Often it feels like there’s a big delay in action taking place once you have pressed the required button. For instance, sometimes it felt like I had to press the pass button a couple of times before my player actually kicked the ball, and the lack of being able to put any power on your passes often makes them feel like they are moving at half speed. Indeed, the entire game feels overly slow and sluggish, almost as if the game is being played underwater sometimes. There is just a terrible lack of fluidity most of the time, with the game feeling like it moves along at a crawl. Even doing something as simple as heading the ball feels really hit or miss, with you sometimes clambering over an opposition player to head a ball clear, whilst other times your player just stands there gormlessly at an uncontested ball until it hits them on the bonce, like they are Santa’s Little Helper allowing a stick to smack them in the face.
It doesn’t help that free kicks and corners have a terrible swing meter that makes FIFA 2003 feel more like an old school golf game than a football game. You have the option to put some curve on the ball, and then you have to get the meter in the green; otherwise, the ball will go flying into the wall or way off in a different direction than where you want it to. Even if you manage to get it in the green zone and score a goal, the feeling of achievement is lessened somewhat because it all feels so random. It’s kind of hard to feel like you’ve used any real skill, and it’s a big reason why early golf games really don’t do much for me for that reason outside of Mario Golf on the N64.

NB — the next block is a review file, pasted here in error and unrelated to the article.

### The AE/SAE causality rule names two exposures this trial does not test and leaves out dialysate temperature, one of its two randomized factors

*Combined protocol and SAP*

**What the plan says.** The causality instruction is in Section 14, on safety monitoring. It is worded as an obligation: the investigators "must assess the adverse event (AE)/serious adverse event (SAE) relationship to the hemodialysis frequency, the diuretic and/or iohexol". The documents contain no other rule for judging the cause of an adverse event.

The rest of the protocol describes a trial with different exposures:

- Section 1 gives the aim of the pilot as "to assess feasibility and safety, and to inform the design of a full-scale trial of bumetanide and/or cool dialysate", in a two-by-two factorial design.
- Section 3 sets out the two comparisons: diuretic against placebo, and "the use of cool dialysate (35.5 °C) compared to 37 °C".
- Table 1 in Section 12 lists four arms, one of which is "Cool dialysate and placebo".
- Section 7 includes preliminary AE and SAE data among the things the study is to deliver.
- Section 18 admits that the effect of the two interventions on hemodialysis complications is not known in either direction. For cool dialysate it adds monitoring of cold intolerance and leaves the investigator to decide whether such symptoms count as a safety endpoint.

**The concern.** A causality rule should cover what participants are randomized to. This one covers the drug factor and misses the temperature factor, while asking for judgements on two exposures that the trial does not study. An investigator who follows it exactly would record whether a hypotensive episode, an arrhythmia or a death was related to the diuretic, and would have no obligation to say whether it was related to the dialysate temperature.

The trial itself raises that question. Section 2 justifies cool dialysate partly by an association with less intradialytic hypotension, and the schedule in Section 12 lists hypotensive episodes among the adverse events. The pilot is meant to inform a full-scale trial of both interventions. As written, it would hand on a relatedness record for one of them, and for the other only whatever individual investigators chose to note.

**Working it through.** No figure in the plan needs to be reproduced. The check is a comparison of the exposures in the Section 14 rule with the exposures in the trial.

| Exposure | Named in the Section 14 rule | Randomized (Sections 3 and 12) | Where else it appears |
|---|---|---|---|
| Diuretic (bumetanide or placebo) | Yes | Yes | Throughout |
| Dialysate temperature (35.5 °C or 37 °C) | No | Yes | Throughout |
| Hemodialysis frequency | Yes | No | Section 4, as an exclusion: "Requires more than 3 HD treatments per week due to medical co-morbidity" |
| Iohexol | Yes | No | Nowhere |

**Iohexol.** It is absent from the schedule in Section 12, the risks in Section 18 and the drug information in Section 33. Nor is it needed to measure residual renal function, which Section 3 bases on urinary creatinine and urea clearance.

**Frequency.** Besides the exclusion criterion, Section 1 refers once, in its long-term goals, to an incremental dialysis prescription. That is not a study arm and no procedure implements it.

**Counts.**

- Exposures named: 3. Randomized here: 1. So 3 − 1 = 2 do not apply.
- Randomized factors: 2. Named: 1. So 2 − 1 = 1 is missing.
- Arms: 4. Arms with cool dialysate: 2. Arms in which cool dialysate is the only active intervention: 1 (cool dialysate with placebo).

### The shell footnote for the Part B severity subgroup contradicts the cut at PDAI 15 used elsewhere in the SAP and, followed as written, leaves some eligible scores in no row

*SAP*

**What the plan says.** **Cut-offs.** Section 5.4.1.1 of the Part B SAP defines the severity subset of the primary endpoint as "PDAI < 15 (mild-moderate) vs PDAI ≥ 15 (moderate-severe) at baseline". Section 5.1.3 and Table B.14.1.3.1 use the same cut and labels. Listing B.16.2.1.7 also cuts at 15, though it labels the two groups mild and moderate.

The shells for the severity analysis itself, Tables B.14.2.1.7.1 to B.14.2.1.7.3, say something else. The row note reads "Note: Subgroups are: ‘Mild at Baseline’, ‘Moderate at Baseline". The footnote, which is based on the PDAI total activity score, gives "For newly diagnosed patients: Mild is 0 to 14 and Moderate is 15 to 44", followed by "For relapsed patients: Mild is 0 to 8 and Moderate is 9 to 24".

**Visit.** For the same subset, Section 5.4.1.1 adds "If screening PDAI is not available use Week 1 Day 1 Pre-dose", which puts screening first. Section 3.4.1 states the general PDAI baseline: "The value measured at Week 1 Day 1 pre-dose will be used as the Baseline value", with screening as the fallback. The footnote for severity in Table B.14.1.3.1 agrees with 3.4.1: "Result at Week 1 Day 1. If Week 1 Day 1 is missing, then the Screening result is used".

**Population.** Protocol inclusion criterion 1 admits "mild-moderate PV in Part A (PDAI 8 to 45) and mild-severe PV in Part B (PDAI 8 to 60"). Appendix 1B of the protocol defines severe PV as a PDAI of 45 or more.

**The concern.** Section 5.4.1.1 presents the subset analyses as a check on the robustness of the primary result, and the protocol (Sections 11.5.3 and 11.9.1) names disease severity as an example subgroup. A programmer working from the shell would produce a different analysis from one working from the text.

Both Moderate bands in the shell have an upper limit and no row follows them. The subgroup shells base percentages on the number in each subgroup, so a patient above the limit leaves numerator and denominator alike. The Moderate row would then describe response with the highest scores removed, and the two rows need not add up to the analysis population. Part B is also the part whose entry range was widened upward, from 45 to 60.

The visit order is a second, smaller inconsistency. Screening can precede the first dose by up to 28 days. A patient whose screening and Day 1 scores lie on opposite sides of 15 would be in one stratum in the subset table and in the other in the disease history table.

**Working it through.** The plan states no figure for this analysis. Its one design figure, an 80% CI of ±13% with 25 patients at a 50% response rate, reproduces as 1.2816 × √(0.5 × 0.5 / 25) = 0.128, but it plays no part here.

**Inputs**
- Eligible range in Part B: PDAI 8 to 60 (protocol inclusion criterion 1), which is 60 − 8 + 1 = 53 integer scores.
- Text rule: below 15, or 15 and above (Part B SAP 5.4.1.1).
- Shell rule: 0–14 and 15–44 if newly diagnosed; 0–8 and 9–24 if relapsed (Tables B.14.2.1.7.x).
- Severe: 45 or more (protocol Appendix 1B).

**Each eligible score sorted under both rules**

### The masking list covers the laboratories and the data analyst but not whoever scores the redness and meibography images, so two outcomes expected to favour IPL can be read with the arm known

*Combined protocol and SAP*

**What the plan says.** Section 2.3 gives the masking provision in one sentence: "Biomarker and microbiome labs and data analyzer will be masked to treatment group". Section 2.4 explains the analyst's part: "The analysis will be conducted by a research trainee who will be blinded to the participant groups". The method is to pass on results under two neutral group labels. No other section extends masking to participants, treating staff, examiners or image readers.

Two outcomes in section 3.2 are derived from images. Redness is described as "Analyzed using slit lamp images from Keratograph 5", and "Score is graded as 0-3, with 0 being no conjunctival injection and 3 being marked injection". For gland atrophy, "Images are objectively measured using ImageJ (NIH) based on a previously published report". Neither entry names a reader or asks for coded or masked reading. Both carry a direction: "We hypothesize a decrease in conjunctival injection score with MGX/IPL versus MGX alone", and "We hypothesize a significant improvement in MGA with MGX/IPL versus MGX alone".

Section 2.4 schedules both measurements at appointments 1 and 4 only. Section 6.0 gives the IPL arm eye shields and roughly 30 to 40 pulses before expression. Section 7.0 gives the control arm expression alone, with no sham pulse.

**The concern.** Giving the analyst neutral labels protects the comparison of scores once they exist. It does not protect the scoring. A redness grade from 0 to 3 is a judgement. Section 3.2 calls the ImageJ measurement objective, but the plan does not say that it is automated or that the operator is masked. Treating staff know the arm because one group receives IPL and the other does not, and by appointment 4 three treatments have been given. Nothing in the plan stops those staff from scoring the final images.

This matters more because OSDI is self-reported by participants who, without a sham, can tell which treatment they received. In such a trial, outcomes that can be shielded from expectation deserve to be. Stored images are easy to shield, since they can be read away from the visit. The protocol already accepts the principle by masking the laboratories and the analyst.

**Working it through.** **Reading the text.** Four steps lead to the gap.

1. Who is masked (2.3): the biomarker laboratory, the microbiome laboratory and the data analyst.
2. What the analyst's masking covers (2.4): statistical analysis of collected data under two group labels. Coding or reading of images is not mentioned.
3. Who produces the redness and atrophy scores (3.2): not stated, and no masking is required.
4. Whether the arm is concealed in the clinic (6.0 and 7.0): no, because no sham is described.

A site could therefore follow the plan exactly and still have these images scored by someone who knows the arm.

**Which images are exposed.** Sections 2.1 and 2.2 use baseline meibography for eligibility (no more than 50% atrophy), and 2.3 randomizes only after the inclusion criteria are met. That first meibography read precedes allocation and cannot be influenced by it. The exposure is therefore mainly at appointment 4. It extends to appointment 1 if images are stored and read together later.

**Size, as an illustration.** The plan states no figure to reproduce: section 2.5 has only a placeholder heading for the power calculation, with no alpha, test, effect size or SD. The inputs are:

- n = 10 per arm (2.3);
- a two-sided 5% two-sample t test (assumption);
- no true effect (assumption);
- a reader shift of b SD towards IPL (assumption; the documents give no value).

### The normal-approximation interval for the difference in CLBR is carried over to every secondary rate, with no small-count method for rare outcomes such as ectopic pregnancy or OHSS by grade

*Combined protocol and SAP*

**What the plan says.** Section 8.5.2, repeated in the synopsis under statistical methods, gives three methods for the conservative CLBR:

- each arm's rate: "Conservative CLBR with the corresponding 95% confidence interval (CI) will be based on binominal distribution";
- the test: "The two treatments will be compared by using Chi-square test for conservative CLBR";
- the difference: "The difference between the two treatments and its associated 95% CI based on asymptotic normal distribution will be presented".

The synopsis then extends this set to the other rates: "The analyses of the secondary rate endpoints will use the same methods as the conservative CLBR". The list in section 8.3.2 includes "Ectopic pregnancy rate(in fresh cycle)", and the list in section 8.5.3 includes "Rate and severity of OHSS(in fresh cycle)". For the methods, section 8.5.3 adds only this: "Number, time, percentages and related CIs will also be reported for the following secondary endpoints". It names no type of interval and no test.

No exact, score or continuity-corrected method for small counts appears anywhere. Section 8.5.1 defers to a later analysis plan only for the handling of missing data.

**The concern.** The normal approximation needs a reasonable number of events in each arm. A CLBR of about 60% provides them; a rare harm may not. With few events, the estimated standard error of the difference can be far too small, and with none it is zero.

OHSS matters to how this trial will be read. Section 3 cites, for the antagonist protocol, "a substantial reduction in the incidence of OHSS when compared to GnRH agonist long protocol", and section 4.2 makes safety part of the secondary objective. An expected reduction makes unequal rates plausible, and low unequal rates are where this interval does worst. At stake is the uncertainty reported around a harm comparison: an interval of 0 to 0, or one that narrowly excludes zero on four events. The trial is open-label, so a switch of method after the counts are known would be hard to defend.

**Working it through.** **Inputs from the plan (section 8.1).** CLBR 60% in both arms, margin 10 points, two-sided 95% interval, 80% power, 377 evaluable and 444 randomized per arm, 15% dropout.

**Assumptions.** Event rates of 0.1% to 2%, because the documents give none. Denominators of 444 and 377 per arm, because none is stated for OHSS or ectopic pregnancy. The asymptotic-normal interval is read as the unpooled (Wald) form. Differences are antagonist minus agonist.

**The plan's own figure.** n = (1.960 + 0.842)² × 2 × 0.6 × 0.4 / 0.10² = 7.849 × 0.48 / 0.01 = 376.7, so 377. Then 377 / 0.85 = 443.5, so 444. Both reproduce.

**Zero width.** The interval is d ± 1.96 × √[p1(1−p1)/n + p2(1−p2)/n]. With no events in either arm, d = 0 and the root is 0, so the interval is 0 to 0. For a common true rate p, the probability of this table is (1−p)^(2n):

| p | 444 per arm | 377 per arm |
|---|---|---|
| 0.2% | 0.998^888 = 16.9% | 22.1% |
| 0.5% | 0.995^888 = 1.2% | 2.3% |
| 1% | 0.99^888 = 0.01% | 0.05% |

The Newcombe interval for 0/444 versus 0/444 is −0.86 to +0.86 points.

There’s also the issue that sometimes the game can be pretty buggy, which was exampled by some of the commentary from earlier but also when it comes to League standings and match results. Once you get into the knockout stages of the Club Championship, the Quarter and Semi-Finals are all done on a two-legged structure. Playing as Ajax, I defeated Barcelona 3-0 in the first leg of the Quarter Final, something I was quite happy about. However, once the second leg started, the game seemed to think that I had lost that game 1-0, meaning that if the second leg had gone to a draw, I would have been eliminated from the tournament despite handily winning the first leg. Sorry, but something like that is absolutely inexcusable from a big AAA video game, and I’m amazed EA didn’t catch that issue when the game was still in development.
FIFA 2003 did review well at the time of its release, but I honestly struggle to see how. It’s almost the dictionary definition of a 6 out of 10 game. It’s not an atrociously awful game, but it’s not a good one either. I honestly found playing it to be a chore, and I would find it very hard to recommend it unless you found it for dirt cheap in a charity shop or something. I have just the disc, and I actually don’t remember where I got it from or how much I paid for it, but I do know that I didn’t spend a lot of money on it. If you’re a FIFA completest, then I guess it’s not going to really upset you or anything, but for everyone else, I recommend that you give it a pass and pick up PES 2 instead.